cptn america February 12, 2010 at 8:59 am

classes exists because of time preference.

Jon Leckie February 12, 2010 at 10:48 am

Edmund O’Sullivan

In what circumstances do your intangibles arise? I would say an intangible banana, on your definition, is not a banana at all. It is nothing, having no presence in space or time. I mean this respectfully, but what’s your point? The price mechanism and any theory of consumer preference based on it might fail when confronted with intangibles, but given (as I believe you’re saying) an intangible can’t exist, why should anyone care?

Peter Trump February 12, 2010 at 6:18 pm

Mr. Osterfeld observes that “Marx’s taxonomy … would place the owner of the corner bakery or an automobile repair garage that employs one or two helpers into the same class as Donald Trump, John D. Rockefeller, and Andrew Carnegie.” Focus for a moment upon exploitation within the moneyed class. I recently came across Ronald H. Gruner’s well-written, small ebook A Call for Legal Entrepreneurship, which exposes the financial and emotional harm that an individual – litigant or defendant – suffers in the civil litigation process. Mr. Gruner avers that legal entrepreneurship can reduce the costs of various phases of litigation, a point well taken; however, the underlying disease is the existence of The State, or, in Professor Hoppe’s words, the “expropriating property protector.” The State makes possible the legal cartel and its abuses. Free trade in law will come to pass in a private law society, but it may be slow in coming.

P.M.Lawrence February 12, 2010 at 7:56 pm

Fundamentalist wrote “In the Dutch Republic, the new middle class began to dress like the nobility which scandalized not only the nobility but the rest of Europe as well. Many countries, including the British colonies in the US, passed laws making it a crime to dress like the noble classes.”

Actually, the main reason for such “sumptuary laws” was a mercantilist one, to restrict the imports of things like silk. Class issues only came into it to determine just who should get the rationed supply, not about whether there should be such rationing.

Brad wrote “Classes exist as a consequence of the dynamic between the State and the Individual”.

Actually, they have often arisen separately in another form, e.g. tribes with an inner and outer group and outsiders, and then been adapted within a state context. It really depends on whether you are willing to use “class” as a concept in other contexts; would you consider the Indian caste system a class system or not?

Edmund O'Sullivan February 12, 2010 at 11:38 pm

Jon Leckie
Because intangibles account for more than 75 per cent of the output of many advanced economies. Which means price is increasingly irrelevant in determining production and consumption in them.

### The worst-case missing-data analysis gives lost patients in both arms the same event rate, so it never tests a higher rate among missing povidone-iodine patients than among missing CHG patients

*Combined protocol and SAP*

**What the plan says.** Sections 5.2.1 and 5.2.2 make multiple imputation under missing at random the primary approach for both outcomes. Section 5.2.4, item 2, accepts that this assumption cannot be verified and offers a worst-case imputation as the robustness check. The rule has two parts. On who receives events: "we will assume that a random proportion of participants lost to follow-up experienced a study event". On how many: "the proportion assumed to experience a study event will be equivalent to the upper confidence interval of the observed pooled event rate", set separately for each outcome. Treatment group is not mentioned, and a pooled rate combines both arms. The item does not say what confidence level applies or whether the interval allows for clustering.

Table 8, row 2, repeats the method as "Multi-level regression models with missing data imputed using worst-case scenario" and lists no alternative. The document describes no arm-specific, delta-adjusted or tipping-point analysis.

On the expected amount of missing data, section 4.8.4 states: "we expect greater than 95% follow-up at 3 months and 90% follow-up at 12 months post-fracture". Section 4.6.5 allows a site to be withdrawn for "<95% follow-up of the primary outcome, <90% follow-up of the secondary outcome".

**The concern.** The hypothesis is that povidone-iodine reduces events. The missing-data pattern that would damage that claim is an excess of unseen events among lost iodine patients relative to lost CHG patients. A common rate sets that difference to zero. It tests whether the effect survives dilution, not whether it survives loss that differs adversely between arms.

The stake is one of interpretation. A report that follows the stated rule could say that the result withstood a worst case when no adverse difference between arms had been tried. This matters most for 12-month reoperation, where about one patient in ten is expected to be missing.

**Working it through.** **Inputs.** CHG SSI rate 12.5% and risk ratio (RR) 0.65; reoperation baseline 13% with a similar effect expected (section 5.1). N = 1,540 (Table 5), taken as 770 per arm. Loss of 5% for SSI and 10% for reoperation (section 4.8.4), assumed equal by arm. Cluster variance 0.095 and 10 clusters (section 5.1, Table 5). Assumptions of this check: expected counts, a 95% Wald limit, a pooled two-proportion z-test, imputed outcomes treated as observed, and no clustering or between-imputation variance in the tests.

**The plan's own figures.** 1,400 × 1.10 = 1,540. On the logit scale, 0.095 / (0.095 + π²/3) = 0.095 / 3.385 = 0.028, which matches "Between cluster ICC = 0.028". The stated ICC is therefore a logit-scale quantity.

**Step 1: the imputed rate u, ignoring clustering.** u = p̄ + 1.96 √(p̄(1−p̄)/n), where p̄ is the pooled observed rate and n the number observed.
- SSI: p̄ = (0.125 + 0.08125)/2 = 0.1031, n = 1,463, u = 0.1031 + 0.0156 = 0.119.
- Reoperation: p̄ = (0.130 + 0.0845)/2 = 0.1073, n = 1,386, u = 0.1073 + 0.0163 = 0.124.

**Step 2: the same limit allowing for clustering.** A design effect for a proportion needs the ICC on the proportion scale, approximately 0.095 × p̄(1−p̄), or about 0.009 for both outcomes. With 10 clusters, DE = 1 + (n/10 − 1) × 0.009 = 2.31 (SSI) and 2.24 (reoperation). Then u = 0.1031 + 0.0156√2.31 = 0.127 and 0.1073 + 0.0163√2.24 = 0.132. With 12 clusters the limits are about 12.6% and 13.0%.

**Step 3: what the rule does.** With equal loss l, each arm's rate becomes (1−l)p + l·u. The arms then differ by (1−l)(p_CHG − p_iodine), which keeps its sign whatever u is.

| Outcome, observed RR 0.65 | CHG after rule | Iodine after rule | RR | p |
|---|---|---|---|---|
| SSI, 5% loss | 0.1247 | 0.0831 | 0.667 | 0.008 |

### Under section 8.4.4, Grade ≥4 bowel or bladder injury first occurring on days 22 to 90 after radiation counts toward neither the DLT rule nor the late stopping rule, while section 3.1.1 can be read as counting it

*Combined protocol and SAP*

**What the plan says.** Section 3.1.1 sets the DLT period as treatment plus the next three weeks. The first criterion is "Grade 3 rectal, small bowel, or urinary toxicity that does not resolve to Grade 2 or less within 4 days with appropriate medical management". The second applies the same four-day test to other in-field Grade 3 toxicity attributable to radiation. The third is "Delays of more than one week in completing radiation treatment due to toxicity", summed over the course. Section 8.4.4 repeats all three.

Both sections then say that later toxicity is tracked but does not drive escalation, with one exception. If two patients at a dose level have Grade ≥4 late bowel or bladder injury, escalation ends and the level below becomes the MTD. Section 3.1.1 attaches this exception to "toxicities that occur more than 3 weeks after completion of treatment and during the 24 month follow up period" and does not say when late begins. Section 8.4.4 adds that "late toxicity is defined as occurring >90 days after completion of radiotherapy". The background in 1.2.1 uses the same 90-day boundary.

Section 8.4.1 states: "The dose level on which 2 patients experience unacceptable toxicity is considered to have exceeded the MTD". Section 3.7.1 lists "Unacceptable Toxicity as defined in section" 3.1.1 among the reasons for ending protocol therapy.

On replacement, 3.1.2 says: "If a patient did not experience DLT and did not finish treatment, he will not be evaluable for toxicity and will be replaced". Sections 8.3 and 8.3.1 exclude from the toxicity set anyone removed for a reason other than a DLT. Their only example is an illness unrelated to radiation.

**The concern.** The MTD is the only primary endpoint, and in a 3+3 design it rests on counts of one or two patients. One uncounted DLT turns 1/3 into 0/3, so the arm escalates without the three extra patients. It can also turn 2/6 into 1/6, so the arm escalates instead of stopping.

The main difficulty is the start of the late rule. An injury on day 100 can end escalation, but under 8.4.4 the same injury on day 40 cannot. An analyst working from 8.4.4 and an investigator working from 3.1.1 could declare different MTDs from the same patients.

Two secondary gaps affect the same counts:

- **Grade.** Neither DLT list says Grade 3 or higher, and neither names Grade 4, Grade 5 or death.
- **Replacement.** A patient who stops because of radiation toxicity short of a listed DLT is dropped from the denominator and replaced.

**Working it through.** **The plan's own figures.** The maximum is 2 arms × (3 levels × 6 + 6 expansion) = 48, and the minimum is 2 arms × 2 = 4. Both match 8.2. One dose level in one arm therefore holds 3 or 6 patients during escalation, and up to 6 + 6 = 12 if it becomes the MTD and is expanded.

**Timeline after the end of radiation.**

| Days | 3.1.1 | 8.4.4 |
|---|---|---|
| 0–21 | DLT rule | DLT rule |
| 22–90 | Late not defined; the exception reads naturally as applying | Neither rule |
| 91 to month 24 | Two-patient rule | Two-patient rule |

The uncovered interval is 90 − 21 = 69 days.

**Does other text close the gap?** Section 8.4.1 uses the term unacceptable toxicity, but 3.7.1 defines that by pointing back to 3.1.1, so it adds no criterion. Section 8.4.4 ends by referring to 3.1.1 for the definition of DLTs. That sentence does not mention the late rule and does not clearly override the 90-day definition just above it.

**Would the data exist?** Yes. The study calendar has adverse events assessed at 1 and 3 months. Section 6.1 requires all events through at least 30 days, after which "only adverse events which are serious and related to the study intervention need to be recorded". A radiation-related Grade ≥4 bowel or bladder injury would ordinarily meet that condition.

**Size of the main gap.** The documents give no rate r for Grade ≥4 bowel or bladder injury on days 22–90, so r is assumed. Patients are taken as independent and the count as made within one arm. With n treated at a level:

Because even if something is intangible (or immaterial) it can still be perceived: like commitment, engagement, respect, honesty. These are necessary for the creation of value in intangibles (eg teaching, medicine).
The concept of the intangible banana, which is an impossibility, is designed to demonstrate that economic theory, including Austrian, can’t work with intangibles.

The Unrepentant Iconoclast September 22, 2010 at 1:15 pm

The main problem with Vulgar Capitalist Apologists of the “Austrian” kind is that (1) they conflate use-value and exchange value and (2) they have not a clue about skill exploitation.

The Unrepentant Iconoclast September 22, 2010 at 2:53 pm

What if we read the two quotes by Marx IN CONTEXT:

“What he [Ricardo] forgets to emphasise ||746| is the constantly growing number of the middle classes, those who stand between the workman on the one hand and the capitalist and landlord on the other.

Next sentence:

“The middle classes maintain themselves to an ever increasing extent directly out of revenue, they are a burden weighing heavily on the working base and increase the social security and power of the upper ten thousand.” (Chapter XVIII, Section 1d)

Actually Marx complained that the workers’ lot was becoming WORSE due to the growth of the middle class.

Marx on Malthus and Skill Exploitation:

“The selfsame “profound philosopher” remarks:

“But it is evident that all cannot be in the middle. Superior and inferior parts are in the nature of things absolutely necessary; and […] “ (naturally there can be no mean without extremes) “strikingly beneficial. If no man could hope to rise, or fear to fall in society; if industry did not bring with it its reward, and indolence its punishment; we could not expect to see that animated activity in bettering our condition, which now forms the master-spring ||346| of public prosperity” ([Malthus, Principles of Population, p. 303,] Prévost, p. 112).

Thus there must be lower classes in order that the upper ones may fear to fall and there must be upper classes in order that the lower ones may hope to rise. In order that indolence may carry its own punishments the worker must be poor and the rentier and the landlord, so beloved of Malthus, must be rich. But what does Malthus mean by the reward of industry? As we shall see later, he means that the worker must perform part of his labour without an equivalent return. A wonderful stimulus, provided the “reward” and not hunger were the stimulus. What it all boils down to is that a worker may hope to exploit other workers some day.

Rousseau says: “The more monopoly spreads, the heavier do the chains become for the exploited.”

Malthus, “the profound thinker”, has different views. His supreme hope, which he himself describes as more or less utopian, is that the mass of the middle class should grow and that the proletariat (those who work) should constitute a constantly declining proportion (even though it increases absolutely) of the total population. This in fact is the course taken by bourgeois society.

“We might even venture,” says Malthus, “to indulge a hope that at some future period the processes for abridging human labour, the progress of which has of late years been so rapid, might ultimately supply all the wants of the most wealthy society with less personal effort than at present; and if they did not diminish the severity of individual exertion” (he must go on risking just as much as before, and relatively more and more for others and less and less for himself), “might, at least, diminish the number of those employed in severe toil” ([Malthus, Principles of Population, p. 304,] Prévost, p. 113).} |VIII-346||” (Theories of Surplus Value, Chapter XIX, Section 14)

“Thus, far from squeezing out the middle class, the free market tends to eliminate extremes of wealth and poverty, thereby increasing the size of the middle class.”

In fact, Marx was making a case against skill exploitation; he was NOT conceding that Capitalism helped the middle-class grow.

To conclude, either Osterfeld is incompetent, or he is intellectually dishonest.